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Financial
Feb 1, 2014

Beware Of Tax Scams And Identity Thieves Posing As IRS Agents

Sponsored Content provided by Randy McIntyre - Partner, McIntyre, Paradis, Wood & Co.

Beware of tax scams and identity thieves posing as IRS agents
 
Identity theft remains a top priority for the Internal Revenue Service in 2014. This is one of the fastest growing crimes nationwide, and refund fraud caused by identity theft is one of the biggest challenges facing the IRS. This year, the IRS is continuing to take strong actions, both to protect taxpayers and to help victims of identity theft and refund fraud.

More than 3,000 IRS employees are working on identity theft cases. They have trained more than 35,000 other employees, those who work directly with taxpayers, to recognize and provide assistance when identity theft occurs.

You can encounter several types of identity theft involving your tax return. One instance is where identity thieves try filing fraudulent refund claims using stolen identifying information. Innocent taxpayers are victimized by having their refunds delayed.

Be alert to possible identity theft if you receive a notice from the IRS or learn from your tax professional that:
• More than one tax return was filed for you.
• You have a balance due, refund offset or have had collection actions taken against you for a year in which you did not file a return.
• IRS records indicate you received more wages than you actually earned, or your state or federal benefits were reduced or cancelled because the agency received information reporting a change in your income.
 
Here are some other tax-related scams to be alert for:
• Fake phone calls. A taxpayer may get a phone call, supposedly from the IRS, telling victims they owe money that must be paid promptly through a pre-loaded debit card or wire transfer. A victim who refuses to cooperate is threatened with arrest, deportation or suspension of a business or driver’s license. These scammers use fake names and fake IRS badge numbers. Many times they can accurately recite the last four digits of the victim’s Social Security number. They even have their phones programmed so the victim’s caller ID makes it look like the call is from the IRS. After threatening victims with jail time or driver’s license revocation, they hang up. But soon others will call, pretending to be from the local police or DMV. The caller ID makes these calls appear legit, too.

• Emails from the IRS.  These are all scams. The IRS does not communicate with taxpayers by email. If you get an email claiming to be from the IRS, do not open it, and certainly don’t open any attachments. Many of these phony emails contain malicious code that infects your computer or direct you to a bogus form or page made to look like a genuine IRS website.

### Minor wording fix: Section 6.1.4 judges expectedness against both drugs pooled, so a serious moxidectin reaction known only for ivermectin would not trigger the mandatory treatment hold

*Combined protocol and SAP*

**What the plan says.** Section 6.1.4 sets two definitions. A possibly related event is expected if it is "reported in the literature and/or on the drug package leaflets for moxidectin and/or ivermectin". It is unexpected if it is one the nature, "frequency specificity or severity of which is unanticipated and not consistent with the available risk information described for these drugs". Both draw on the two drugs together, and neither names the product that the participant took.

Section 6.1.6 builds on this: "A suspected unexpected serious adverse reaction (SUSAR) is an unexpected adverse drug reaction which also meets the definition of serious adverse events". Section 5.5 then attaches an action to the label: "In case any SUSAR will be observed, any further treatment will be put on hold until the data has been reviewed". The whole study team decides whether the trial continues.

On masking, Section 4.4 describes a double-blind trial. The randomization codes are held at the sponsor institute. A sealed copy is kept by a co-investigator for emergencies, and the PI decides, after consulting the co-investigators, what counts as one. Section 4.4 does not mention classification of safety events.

You can always verify whether or not you really owe anything to the IRS by calling them at 1 (800) 829-1040.
 
Follow these tips to protect yourself from becoming a victim of identity theft:
• Don’t carry your Social Security card or any other documents that have your Social Security number.
• Don’t give a business your Social Security number just because they ask. Give it only if it’s truly required.
• Check your credit report every 12 months.
• Secure personal information in your home.
• Protect your personal computers by using firewalls and anti-spam/anti-virus software.
• If you file paper income tax returns, take them to the post office for mailing so thieves can’t steal them from your mailbox.
• Don’t give personal information over the phone, through the mail or on the Internet unless you have initiated the contact or are sure you know who you are dealing with.
 
Don’t think this can’t happen to you! We know of at least two people this is happening to. One client’s federal tax refund from 2012 is on hold until the IRS completes its investigation. This process can stretch out over several months and tie up significant amounts of your money.
 
My goal is to give my clients and the public useful information, explained in plain English, about their finances and taxes. If you have a question you’d like me to answer in a future article, please let me know.
 
Randy McIntyre is a Certified Public Accountant and a partner in McIntyre, Paradis, Wood & Company, CPAs. He has worked in public accounting since 1977, in Wilmington since 1992. His firm is built on a history of service, technical expertise, and innovative to provide the expertise of larger firms with a personal, one-on-one approach. To learn more about McIntyre, Paradis, Wood & Company, see www.mpwcpas.com. He can be reached at  [email protected] or 910-793-1181.

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